Setting Standards: Achieving a Chrome-like Polish

This is my entry in to a long and continuing series of rants about standards compliance and best practices.

The impetus for this entry comes courtesy of Ed Daciuk at Outside the Herd in a discussion on Google’s foray in to the browser war, Chrome:

“It’s not a complete alternative to IE. Just like Firefox, Sharepoint breaks. Also a bunch of css/javascript-filled web sites haven’t been made compatible yet. Nothing major, just some annoying format glitchs from time-to-time. Assuming that over time the web developer community embraces it as a legitimate platform to include when coding, Chrome will probably be my default browser from now on. Which is surprising since I wasn’t looking for a new one.”

The fact that Chrome, which prides itself on its adherence to standards, is having problems displaying web pages is unsettling. This is not a fault of Chrome’s ability to display pages. It is a problem with the way web design is approached in general.

The real trouble is that, despite all of our technological progress, the internet is still trapped in the ugly quagmire of the “just get it to work in the quickest and easiest way possible” mindset. The reason you see so many glitches moving from IE to Chrome/Firefox (or vice versa) is that, with the dominant market share, IE is still the browser to design for, even though it treats standards like some sort of highly contagious disease. If people were to sit down and design their websites according to the standards set down in the HTML 4.01 Strict and CSS 2 specifications, with a little attention paid to web design best practices, the problem would all but go away.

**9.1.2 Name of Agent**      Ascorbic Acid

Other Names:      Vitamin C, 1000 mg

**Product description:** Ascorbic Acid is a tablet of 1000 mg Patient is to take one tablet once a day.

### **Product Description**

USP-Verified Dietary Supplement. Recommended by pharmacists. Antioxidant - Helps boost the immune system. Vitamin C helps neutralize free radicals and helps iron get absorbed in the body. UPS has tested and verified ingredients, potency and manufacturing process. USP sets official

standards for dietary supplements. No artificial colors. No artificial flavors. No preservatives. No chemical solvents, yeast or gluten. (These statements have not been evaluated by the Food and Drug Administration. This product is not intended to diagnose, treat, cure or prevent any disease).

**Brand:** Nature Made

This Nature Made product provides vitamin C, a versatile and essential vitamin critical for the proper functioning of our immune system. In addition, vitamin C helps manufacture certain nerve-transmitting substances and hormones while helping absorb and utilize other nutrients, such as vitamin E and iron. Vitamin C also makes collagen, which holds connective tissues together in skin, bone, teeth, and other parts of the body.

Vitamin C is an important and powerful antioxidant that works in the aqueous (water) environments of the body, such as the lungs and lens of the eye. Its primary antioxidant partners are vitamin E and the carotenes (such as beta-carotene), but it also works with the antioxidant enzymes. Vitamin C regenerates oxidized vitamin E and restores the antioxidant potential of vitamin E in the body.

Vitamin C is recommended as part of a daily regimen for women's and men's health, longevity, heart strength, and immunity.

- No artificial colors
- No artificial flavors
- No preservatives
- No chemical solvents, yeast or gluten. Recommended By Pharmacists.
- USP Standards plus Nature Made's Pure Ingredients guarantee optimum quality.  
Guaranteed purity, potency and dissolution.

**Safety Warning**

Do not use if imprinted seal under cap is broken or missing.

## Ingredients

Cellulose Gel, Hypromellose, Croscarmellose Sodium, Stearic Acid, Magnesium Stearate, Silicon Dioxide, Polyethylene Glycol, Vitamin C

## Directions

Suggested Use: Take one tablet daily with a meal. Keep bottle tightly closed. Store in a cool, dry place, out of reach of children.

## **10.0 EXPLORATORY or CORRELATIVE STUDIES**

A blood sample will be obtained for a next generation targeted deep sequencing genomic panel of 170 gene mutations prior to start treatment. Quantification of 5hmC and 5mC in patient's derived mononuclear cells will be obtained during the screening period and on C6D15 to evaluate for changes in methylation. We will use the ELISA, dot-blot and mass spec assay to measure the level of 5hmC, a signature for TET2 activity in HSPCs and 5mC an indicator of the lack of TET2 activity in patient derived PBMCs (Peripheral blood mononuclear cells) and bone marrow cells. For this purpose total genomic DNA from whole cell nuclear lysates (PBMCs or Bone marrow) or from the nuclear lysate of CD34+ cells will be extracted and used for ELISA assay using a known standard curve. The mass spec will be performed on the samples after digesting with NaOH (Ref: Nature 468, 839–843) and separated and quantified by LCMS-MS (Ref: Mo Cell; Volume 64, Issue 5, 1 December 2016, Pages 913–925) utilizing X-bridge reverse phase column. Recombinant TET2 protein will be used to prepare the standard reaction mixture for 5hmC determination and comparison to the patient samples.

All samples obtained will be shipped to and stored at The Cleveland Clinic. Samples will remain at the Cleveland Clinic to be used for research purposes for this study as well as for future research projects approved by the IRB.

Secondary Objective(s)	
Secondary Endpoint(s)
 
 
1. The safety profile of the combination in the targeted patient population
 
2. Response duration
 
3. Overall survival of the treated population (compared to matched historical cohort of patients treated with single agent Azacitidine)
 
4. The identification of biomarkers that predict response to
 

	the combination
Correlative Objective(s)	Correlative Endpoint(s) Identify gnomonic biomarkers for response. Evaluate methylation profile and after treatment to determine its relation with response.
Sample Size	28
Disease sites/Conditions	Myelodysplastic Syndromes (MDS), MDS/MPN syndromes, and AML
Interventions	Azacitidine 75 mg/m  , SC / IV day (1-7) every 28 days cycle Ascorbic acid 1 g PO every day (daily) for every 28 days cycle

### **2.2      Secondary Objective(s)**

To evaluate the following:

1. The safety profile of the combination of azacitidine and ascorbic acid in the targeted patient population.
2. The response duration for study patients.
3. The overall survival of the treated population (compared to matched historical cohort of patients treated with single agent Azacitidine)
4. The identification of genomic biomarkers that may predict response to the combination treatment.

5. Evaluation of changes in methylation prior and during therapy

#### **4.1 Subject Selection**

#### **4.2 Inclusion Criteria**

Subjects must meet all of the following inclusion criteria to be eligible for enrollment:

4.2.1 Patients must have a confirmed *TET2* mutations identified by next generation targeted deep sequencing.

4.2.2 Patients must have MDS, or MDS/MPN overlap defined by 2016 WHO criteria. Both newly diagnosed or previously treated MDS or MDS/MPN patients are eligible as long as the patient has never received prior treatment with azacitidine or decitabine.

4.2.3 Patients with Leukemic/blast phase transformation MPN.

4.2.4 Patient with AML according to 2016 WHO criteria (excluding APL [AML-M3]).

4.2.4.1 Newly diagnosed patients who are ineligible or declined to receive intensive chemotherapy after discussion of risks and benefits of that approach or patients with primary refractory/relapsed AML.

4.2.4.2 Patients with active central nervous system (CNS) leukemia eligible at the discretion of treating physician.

For instance, when I sat down to revamp my website I decided to follow a best practices approach to it. I was inclined to do that anyway, just to keep up on things, but the additional rewards have been numerous. By moving to a standards compliant and best practices influenced design I was able to rework the entire look and feel of my website without touching the HTML code (aside from moving a bit of remnant design code I had overlooked in to the CSS file, and fixing a few bugs that had lain hidden to that point), which saved me a lot of time. The look and feel update from the first to second version of this site took months. The code update to be standards compliant took a few weeks. The last look and feel update took a few days, and the next should be even smoother.

I have also been able to add new pages in record time, spending all of my time simply filling in the content while having the design already set up for me. Now, just looking at the way the code is set up I can see that it would be quite easy to move the site from a statically coded page to a dynamically populated site, since all of my HTML pages resemble simple templates to which my CSS is applied. Most importantly, my site runs runs cleanly and quickly, and displays perfectly in all of the major browsers (only required the one small mathematical tweak to display in IE perfectly). It even displays perfectly on the iPhone, zooming smoothly by the pinch gesture, or zooming in to specific elements via the double tap gesture. It always settles on the right element and nothing appears out of place.

The trade off for this was a good deal of time spent honing my skills in complying to the updated standards, which I was not overly familiar with. I had to spend time researching the standards and best practices instead of making forward progress, which was a day or two of education. Then I had to apply these unfamiliar approaches, which naturally took much more time than doing things the way I was comfortable with.